In the latter part of 1886, the Cherokee Strip Live Stock Association, which had already had its business conditions disturbed by the activity of the "boomers" and by the expulsion of the herds from the ranges of the Cheyenne and Arapaho Reservation, was still further disquieted by the discovery that a syndicate had been formed for the purchase of all of the Cherokee lands west of the 96th meridian. That the proposed purchase of the Cherokee Outlet was more than an idle rumor, seems to be conclusively proven by the following extracts from correspondence of the period:
"Vinita, C. N., October 14, 1886 -- Dear Mr. Thompson: "I expected to meet you on your return & very sorry, for I can't express myself as clear by letter & for this reason I want to have you give me a few minutes to read my favor carefully.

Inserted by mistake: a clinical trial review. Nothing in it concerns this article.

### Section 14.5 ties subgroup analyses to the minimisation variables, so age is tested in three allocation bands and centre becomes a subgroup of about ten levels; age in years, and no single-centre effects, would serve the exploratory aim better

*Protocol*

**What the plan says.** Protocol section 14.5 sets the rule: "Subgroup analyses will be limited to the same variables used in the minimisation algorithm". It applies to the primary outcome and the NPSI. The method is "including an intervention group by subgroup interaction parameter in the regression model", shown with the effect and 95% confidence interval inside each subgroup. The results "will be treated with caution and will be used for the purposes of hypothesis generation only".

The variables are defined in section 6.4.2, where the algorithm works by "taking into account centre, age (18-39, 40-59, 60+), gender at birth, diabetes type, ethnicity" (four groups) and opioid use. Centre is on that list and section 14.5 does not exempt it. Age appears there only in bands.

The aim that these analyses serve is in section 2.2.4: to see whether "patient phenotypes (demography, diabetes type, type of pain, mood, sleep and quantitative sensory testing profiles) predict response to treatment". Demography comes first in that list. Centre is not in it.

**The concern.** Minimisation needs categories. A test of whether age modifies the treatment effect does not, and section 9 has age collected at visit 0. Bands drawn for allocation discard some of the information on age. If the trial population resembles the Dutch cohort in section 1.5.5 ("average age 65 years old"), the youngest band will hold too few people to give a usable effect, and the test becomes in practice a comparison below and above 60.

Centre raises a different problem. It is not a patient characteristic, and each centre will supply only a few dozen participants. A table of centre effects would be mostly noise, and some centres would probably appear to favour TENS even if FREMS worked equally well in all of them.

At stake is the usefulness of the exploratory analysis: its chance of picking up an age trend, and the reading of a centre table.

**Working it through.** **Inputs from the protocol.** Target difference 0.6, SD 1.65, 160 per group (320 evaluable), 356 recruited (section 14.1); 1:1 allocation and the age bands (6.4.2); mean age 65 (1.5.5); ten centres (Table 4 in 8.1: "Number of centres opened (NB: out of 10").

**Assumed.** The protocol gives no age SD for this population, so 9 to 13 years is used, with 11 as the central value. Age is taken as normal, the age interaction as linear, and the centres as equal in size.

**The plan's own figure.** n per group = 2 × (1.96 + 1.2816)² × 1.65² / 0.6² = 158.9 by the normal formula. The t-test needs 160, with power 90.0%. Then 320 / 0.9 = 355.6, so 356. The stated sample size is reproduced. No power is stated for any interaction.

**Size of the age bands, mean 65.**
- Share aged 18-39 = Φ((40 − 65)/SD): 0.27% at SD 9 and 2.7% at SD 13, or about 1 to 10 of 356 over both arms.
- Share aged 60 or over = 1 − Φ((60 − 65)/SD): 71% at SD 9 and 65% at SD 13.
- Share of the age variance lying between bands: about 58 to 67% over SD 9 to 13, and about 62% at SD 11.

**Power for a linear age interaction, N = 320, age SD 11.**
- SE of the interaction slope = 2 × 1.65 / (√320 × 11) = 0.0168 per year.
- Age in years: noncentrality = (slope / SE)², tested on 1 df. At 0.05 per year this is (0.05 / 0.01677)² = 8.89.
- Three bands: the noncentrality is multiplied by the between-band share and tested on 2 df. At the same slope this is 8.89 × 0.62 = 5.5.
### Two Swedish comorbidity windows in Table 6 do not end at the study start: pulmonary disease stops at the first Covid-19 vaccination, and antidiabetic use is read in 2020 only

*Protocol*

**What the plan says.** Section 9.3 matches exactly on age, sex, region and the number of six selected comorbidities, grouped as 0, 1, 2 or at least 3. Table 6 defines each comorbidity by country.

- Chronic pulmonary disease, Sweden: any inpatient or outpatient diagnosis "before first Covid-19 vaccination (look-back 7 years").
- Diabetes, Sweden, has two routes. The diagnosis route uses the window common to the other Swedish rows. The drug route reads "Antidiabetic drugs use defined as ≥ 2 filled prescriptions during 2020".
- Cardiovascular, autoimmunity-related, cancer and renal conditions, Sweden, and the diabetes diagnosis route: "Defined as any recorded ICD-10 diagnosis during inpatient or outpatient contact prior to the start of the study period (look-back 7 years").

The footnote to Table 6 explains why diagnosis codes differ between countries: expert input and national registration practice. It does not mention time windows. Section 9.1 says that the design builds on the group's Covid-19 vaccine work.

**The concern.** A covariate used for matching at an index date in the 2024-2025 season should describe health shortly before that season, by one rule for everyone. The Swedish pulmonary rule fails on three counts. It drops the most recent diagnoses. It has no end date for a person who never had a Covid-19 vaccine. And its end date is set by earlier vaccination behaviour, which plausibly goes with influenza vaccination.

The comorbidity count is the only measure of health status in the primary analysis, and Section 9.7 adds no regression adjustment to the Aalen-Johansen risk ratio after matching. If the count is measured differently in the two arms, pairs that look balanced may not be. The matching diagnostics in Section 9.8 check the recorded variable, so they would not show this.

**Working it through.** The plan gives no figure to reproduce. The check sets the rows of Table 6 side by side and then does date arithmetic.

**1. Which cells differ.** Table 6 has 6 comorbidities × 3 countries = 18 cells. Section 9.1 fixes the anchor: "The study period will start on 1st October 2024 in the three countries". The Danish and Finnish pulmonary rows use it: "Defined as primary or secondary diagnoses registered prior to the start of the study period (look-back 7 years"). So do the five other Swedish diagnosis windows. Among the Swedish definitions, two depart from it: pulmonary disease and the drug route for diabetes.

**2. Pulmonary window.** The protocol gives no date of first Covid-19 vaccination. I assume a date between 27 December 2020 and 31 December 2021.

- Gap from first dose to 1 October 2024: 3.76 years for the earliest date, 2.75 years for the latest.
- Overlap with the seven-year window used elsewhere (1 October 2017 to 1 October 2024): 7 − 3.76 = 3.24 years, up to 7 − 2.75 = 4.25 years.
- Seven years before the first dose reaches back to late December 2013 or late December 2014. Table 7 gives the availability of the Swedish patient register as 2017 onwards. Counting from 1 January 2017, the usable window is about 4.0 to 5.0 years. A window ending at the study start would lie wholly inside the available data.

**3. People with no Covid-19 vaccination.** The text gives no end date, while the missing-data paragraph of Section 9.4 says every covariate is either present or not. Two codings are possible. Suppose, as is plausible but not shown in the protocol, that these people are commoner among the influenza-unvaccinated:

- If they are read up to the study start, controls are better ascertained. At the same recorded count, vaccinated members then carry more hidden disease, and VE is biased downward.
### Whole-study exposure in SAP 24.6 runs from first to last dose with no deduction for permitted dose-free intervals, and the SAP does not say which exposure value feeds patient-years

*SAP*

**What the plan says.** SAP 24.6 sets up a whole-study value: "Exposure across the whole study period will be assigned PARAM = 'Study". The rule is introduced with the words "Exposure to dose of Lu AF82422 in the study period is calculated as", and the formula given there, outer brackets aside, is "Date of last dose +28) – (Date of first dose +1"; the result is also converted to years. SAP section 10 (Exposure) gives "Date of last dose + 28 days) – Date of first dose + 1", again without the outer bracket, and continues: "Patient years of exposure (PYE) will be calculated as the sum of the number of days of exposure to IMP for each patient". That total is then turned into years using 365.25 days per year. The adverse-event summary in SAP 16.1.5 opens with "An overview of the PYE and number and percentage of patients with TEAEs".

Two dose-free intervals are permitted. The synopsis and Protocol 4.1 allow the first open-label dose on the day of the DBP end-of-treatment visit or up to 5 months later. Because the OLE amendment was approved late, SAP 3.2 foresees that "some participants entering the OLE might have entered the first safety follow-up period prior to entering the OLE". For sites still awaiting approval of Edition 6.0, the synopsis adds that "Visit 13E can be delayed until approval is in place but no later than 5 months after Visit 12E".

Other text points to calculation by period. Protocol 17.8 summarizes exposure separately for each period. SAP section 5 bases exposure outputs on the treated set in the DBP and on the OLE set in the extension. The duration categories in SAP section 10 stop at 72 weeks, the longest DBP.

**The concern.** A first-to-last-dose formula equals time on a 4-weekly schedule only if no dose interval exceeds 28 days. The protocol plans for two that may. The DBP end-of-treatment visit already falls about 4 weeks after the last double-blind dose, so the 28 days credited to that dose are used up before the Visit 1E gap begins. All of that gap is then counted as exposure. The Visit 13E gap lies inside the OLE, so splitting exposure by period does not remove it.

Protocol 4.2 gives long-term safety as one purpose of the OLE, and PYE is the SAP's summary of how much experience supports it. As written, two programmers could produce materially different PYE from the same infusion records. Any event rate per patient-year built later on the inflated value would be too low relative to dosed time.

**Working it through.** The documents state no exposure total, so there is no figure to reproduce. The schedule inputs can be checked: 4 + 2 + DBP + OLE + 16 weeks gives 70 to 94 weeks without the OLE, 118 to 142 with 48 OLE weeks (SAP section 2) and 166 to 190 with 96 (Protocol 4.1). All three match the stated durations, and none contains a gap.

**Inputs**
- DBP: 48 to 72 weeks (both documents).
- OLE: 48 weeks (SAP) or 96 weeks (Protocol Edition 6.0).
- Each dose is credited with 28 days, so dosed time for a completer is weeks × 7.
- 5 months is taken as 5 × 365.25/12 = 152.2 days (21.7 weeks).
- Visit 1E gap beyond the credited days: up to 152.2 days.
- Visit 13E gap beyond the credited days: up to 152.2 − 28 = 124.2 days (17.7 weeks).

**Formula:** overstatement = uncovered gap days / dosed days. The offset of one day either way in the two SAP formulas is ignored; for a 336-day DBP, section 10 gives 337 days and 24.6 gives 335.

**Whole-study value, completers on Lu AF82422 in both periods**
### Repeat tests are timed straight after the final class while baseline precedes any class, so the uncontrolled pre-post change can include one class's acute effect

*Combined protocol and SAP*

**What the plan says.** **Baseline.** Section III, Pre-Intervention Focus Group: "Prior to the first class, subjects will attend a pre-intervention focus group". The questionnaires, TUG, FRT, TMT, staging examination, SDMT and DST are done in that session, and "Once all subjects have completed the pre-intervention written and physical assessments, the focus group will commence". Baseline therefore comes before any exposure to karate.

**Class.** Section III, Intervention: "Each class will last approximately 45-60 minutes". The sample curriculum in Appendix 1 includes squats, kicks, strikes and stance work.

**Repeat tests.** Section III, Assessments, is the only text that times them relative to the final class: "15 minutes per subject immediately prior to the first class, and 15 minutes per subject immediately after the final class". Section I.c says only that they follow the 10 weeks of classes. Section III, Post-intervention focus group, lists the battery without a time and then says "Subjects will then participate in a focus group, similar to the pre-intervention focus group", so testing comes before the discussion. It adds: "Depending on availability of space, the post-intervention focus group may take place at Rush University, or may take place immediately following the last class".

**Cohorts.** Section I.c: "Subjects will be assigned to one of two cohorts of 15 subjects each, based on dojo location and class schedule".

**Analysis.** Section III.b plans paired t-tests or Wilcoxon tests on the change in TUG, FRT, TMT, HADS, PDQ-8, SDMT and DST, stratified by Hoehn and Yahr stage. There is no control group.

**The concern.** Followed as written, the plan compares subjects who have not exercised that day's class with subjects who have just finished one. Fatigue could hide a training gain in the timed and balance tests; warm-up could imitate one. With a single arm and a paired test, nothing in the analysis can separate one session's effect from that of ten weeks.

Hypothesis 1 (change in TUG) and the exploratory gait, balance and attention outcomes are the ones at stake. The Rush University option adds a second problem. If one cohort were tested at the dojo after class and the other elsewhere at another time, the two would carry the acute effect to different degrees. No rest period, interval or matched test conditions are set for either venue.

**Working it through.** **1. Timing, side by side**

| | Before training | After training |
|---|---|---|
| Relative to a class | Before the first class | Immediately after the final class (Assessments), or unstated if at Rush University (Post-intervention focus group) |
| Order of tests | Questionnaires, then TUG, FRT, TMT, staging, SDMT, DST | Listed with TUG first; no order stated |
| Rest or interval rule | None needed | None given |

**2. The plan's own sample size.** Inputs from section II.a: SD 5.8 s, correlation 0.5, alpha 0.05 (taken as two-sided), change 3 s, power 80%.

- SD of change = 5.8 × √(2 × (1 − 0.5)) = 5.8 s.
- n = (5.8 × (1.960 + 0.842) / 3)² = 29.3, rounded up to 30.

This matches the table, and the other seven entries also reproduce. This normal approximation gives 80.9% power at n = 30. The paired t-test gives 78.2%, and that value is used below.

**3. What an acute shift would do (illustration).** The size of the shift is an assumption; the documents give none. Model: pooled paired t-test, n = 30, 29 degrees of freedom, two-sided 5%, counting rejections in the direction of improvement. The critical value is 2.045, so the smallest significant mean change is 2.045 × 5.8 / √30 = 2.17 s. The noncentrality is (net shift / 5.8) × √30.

"I expect to visit council with a gentlemen, who, if he comes, comes to make the Cherokee Nation a bona fide offer of twelve or eighteen million dollars for the entire land west of 96 meridian. He is now making a more thorough inspection than my own report. This offer was intended for last council but it was entrusted to trifling parties & fell through. The bind money has all been subscribed, as the enclosed letter will explain and if nothing new comes up and my report of the resources of the "Outlet" is verified, this gentleman and probably one other will reach this place between now and Council time and I will bring them or send them to Tahlequah. They will make an offer of cash and ask probably an option long enough to have Congress of the U. S. ratify or sustain the Cherokee deed and in case Congress fails, to secure it from the Supreme Court, for every detail of the Cherokee title has been examined and it has been found from the best legal opinion the title to the "Outlet" is perfect within the Cherokees and in case the sale falls through you will see the great advantage of this offer to establish a future value on these lands, and if ever an intelligent Delegation is secured, to get a higher raised valuation on the lands already sold. But at the least, I want your cooperation, and let it be, like my own, to be unknown. The sale, even at $12,000,000.00, at 5% interest, will give many times more value than the lease.